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Taya Micola is a therapist and author of When Life Sucks; A Therapist’s Guide to Surviving and Thriving During Tough Times. Her book is aimed at helping people survive, and eventually move on, when they’re going through something they can’t control and that… well… sucks.
She starts out with the basics. If you’re stuck in a terrible situation, you probably need at least one of the following (maybe more.) Taking action on at one or more of these needs, she says, will make an immediate difference in how you feel.
If you’re going through a tough time, you probably need:
- More sleep
- More exercise
- To eat better
- To relax often and deeply
- To release tension
- More time to yourself
- Less time with yourself (if you spend that time making yourself feeling worse by ruminating on your misery)
- To think less (get out of your own head; see the bullet point above.)
She’s full of practical advice for anyone who has been through a crisis, including losing a job and the uncertainty that comes with a job search. During the course of my work as a career coach, I’ve seen many people who are so stuck on what they’re feeling (angry, sad, betrayed, or a host of other emotions) that they simply can’t move on to taking positive action. Micola says that allowing your emotional baggage to weigh you down makes it so you can’t:
- Have that
- Be that
- Do that
- Know that, or
- Live that.
Everyone has experienced pain, she writes, but the story you tell yourself about what’s happening determines how long your pain will last. Which of these three patterns is yours?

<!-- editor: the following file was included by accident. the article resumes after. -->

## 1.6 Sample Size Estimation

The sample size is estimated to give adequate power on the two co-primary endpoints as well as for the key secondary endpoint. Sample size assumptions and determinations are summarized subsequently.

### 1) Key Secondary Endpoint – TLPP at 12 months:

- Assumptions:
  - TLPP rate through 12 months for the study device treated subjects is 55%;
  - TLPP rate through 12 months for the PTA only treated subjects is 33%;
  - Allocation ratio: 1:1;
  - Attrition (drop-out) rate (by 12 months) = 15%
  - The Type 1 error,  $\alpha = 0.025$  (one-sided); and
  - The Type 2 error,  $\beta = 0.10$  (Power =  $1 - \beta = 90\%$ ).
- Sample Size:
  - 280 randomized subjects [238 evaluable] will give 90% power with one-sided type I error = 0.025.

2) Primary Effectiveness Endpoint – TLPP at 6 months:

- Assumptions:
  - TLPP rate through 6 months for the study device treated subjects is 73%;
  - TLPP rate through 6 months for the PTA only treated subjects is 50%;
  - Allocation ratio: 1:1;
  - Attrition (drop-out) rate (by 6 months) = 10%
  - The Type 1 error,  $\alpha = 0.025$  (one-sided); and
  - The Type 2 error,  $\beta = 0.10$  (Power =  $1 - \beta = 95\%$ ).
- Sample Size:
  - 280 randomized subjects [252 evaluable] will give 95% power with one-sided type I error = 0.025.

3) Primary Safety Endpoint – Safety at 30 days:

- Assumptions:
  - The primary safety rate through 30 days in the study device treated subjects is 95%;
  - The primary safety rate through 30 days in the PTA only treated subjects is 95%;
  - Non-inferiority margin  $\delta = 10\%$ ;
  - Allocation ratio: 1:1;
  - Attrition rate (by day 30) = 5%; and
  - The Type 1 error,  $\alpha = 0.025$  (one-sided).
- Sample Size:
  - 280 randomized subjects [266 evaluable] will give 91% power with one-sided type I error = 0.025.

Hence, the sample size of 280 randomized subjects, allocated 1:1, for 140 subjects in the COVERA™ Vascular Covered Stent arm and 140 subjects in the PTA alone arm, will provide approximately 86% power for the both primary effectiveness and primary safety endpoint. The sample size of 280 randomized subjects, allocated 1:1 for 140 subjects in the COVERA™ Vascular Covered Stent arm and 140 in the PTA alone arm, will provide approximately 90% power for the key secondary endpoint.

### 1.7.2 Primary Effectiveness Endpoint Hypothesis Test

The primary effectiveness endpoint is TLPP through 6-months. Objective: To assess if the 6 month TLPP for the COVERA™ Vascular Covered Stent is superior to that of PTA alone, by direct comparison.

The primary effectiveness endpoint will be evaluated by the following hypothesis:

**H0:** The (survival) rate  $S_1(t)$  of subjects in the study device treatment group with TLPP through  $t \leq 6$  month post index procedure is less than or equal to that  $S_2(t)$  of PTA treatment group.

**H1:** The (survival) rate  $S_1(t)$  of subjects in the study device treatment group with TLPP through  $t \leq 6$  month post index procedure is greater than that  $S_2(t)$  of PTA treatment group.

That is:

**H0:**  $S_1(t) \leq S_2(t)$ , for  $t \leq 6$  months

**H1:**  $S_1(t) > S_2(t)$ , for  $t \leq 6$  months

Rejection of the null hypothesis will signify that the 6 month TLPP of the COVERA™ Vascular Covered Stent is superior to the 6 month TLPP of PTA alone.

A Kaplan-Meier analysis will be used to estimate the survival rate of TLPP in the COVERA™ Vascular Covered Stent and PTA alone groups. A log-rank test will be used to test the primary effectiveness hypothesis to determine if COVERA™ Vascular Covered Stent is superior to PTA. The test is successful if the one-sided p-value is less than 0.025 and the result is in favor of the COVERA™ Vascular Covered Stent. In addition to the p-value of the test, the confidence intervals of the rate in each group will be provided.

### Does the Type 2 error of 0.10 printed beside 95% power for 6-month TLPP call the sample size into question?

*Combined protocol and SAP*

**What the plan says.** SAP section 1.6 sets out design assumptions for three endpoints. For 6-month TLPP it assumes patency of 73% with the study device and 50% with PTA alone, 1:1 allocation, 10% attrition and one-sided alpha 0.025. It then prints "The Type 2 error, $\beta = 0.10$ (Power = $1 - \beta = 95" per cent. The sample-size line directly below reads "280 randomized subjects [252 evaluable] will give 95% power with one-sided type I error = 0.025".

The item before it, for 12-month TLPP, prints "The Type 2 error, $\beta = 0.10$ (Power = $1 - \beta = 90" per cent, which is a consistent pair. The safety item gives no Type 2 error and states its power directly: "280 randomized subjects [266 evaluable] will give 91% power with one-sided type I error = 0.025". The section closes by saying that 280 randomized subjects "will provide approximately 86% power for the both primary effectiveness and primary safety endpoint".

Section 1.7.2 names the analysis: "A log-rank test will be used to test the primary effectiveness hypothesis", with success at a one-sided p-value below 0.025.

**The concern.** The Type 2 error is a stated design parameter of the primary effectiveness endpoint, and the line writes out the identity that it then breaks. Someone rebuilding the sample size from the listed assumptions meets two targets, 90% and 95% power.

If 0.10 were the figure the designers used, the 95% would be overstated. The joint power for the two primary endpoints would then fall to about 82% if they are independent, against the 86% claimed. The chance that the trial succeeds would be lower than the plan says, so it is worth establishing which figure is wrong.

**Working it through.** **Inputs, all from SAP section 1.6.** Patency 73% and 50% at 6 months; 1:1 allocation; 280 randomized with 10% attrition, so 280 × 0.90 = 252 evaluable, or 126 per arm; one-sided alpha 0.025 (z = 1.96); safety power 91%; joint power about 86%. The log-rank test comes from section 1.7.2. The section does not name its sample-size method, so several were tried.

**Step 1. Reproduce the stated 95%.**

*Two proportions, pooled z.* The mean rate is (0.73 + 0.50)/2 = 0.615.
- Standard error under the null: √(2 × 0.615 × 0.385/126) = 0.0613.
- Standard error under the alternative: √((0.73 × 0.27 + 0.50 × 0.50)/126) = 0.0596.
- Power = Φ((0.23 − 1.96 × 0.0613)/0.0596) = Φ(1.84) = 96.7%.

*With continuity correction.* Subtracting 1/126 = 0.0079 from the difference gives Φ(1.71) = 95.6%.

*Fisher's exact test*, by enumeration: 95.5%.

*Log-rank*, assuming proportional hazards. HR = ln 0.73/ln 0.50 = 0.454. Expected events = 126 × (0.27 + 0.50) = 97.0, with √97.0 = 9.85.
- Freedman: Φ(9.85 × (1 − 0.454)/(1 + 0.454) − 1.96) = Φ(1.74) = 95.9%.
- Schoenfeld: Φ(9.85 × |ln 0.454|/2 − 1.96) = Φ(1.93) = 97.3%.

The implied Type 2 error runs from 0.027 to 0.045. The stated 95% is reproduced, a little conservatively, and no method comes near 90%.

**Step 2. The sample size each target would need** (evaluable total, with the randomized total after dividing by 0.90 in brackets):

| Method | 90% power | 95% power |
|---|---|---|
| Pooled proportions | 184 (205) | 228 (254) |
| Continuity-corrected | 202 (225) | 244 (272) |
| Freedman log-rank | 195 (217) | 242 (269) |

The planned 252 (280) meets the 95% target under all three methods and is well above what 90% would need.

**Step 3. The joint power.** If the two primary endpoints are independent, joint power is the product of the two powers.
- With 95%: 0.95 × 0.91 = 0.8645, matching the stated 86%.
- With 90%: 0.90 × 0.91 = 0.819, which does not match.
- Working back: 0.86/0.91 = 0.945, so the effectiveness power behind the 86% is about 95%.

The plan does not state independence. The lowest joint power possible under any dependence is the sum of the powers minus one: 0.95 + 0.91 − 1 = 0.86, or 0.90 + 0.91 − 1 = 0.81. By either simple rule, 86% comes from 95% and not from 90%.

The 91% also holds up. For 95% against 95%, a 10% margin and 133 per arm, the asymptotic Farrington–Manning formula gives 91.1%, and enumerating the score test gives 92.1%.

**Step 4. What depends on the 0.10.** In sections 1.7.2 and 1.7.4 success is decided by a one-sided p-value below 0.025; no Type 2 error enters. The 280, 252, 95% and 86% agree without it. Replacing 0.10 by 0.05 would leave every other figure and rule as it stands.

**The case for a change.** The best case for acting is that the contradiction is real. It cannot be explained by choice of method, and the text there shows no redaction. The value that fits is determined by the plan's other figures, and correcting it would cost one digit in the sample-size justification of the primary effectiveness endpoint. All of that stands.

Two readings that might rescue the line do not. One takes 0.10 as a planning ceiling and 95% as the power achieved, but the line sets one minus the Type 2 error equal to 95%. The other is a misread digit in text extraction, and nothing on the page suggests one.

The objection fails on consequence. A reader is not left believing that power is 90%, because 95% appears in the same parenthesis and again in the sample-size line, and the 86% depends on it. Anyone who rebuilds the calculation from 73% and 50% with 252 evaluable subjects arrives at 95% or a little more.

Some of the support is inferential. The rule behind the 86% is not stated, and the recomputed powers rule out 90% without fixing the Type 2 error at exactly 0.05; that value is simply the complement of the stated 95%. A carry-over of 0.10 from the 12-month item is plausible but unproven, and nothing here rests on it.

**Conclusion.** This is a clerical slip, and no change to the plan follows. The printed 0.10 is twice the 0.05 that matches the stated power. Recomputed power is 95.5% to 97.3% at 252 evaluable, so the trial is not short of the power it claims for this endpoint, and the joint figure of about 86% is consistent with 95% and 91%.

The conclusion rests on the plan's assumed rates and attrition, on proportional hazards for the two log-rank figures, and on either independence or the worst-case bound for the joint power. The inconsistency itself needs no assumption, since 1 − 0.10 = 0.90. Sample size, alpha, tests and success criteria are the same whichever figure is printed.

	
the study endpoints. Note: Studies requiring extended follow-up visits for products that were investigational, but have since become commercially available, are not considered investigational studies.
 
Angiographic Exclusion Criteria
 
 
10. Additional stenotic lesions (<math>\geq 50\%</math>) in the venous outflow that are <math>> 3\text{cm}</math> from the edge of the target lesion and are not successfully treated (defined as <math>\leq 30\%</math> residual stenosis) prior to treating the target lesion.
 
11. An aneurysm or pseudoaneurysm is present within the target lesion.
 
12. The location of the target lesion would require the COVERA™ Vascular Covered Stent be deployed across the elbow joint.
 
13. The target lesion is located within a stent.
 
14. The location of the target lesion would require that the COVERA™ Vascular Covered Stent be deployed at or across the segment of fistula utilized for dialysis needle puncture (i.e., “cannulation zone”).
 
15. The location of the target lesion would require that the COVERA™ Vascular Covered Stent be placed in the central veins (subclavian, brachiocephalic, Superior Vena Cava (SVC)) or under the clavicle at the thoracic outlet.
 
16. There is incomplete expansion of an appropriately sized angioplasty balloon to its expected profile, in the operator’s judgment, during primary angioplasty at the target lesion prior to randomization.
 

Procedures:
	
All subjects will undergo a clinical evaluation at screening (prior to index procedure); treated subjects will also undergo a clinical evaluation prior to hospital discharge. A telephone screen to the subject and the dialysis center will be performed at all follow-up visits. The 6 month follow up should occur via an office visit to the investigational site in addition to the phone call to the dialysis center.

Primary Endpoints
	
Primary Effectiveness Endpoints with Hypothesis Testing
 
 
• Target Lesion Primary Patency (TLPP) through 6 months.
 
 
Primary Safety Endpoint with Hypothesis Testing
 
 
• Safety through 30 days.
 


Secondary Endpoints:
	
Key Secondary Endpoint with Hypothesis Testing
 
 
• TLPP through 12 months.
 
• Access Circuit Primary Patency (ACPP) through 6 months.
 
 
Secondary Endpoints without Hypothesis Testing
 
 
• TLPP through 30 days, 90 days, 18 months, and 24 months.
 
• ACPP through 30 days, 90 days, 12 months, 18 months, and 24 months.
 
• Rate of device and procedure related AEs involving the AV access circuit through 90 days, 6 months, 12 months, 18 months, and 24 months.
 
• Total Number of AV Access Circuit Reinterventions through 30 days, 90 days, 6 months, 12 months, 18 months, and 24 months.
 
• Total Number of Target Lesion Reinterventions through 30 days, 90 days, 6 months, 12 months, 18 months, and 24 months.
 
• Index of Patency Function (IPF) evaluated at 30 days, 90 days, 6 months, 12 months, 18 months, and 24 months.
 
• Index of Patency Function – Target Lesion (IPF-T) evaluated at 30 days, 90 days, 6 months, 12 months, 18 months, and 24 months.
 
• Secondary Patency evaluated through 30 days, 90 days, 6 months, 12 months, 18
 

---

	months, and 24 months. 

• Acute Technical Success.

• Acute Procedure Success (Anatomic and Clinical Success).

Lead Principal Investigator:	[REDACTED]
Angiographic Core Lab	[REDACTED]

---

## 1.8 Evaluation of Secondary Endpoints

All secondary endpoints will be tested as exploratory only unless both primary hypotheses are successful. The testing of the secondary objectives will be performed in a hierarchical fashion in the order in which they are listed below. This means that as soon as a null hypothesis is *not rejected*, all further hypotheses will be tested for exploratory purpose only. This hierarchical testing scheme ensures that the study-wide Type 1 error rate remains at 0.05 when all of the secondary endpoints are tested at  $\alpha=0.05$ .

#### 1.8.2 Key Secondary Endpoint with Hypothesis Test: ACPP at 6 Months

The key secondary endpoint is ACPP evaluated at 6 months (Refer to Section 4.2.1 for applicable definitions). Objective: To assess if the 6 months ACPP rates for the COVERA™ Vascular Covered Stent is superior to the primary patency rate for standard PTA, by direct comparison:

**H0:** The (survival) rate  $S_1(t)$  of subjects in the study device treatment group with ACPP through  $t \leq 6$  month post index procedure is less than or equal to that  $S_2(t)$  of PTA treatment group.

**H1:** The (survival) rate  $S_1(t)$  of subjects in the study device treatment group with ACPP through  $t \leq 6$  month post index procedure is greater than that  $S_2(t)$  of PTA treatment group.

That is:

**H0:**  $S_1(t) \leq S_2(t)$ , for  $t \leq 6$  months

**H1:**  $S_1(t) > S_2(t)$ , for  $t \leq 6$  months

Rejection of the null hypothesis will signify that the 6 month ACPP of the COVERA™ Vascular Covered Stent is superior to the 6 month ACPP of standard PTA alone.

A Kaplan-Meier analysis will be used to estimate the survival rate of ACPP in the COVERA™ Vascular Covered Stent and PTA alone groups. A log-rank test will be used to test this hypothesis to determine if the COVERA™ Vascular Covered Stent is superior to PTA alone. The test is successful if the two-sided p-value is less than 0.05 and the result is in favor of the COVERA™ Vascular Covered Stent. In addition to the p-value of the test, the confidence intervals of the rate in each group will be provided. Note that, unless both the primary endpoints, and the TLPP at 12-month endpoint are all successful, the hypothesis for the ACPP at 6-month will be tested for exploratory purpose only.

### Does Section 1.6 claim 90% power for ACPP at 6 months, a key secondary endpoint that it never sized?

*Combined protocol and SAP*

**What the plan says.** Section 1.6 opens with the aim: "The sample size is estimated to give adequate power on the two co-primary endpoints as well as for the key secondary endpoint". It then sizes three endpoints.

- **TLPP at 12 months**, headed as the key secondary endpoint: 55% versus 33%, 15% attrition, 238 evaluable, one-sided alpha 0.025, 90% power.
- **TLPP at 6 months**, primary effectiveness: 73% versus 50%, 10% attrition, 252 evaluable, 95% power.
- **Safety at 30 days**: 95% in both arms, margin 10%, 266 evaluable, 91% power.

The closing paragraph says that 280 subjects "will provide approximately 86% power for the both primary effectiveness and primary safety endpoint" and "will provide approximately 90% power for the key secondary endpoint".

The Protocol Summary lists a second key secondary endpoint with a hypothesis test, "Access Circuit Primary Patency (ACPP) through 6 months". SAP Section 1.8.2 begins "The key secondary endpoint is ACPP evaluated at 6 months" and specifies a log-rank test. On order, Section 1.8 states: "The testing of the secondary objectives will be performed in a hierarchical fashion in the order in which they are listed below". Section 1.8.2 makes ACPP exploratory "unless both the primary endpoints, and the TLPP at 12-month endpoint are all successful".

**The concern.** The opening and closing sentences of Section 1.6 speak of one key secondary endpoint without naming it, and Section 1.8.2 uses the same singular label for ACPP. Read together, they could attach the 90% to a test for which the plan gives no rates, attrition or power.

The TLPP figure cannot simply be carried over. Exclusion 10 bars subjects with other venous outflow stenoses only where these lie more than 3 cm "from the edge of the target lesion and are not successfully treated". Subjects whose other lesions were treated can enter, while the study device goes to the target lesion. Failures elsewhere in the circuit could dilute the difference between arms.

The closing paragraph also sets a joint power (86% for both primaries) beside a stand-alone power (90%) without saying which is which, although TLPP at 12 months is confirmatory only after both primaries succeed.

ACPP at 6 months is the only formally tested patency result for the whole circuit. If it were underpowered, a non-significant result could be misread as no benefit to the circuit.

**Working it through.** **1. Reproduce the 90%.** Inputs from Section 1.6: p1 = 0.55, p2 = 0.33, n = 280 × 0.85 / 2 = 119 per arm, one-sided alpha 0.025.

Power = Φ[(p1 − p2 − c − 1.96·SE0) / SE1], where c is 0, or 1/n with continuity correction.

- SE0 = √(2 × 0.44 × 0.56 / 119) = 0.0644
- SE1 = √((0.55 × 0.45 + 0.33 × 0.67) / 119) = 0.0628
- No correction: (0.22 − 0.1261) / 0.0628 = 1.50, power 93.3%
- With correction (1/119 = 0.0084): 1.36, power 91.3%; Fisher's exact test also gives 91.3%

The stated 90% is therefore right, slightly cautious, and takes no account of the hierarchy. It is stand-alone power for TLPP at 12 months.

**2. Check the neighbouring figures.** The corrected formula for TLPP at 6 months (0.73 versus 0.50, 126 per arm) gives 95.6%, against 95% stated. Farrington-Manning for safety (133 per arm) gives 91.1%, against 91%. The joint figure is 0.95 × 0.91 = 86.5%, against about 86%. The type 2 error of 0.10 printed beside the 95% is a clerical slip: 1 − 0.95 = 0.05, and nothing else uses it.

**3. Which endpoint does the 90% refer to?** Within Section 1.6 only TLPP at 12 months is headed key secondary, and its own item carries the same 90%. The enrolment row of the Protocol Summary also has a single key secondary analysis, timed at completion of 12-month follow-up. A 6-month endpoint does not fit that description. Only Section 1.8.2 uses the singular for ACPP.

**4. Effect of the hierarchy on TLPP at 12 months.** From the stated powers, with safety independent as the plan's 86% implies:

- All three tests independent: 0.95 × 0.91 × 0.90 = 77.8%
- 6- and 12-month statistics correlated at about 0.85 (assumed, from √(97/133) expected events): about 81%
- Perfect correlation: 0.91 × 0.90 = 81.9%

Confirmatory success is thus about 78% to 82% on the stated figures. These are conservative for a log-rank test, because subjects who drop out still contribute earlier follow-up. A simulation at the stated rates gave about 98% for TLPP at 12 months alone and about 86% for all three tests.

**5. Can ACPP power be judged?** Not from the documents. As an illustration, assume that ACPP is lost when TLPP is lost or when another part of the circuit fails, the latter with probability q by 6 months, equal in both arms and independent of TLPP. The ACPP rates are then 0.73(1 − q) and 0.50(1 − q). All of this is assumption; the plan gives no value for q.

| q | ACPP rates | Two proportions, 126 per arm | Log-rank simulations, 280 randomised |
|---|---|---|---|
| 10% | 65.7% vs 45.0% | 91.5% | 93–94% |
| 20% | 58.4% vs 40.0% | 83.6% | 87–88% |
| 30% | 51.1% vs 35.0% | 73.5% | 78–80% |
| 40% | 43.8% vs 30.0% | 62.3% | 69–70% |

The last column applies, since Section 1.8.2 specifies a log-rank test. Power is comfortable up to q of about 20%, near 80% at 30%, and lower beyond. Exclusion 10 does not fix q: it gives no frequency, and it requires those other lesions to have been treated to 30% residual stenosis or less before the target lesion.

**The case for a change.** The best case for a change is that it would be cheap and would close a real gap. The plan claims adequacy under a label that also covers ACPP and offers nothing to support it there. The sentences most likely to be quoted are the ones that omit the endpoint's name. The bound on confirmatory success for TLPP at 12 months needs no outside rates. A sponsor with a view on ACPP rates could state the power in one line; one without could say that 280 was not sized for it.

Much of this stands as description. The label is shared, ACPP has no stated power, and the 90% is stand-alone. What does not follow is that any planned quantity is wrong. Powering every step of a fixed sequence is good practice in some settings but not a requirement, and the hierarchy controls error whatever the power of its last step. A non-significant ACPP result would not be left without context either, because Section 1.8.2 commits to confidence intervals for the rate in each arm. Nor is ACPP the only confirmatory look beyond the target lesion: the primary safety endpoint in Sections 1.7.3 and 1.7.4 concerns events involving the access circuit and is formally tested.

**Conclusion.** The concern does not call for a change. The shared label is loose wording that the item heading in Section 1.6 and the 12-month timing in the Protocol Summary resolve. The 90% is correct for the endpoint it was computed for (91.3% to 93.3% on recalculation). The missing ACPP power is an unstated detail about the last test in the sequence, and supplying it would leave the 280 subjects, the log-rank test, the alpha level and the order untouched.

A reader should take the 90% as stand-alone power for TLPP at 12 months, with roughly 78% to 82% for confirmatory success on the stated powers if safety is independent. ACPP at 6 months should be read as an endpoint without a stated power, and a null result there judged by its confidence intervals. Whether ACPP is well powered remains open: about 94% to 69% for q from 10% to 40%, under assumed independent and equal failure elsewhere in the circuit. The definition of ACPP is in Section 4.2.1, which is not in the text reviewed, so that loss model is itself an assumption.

- Bad thing happens. You immediately accept it as your fate, your luck, your pattern. “It’s bad, and I’m bad.” I got fired because the boss didn’t like me. No one likes me. I’ll probably never find a good job again.
- Bad thing happens. But you don’t immediately despair, because you know you can get through this / fix this / deal with this. In other words, you’re telling yourself that you’ll be OK.
- Bad thing happens, but it’s not really about you. You see outside influences at work. “The company was obviously in trouble, so it’s not surprising they had to make changes.”
Your self-talk pattern plays a huge role in how quickly you’ll recover from a setback and how you live your life afterward. Do you tend to accept, even embrace the fact that bad things will happen to you? Do you push them off as (mostly) a function of the random universe that happened to hit you? Or do you accept the challenge of pushing through, getting stronger, and living to fight (and thrive) another day?
In a future post, I’ll offer some tools for surviving bad news.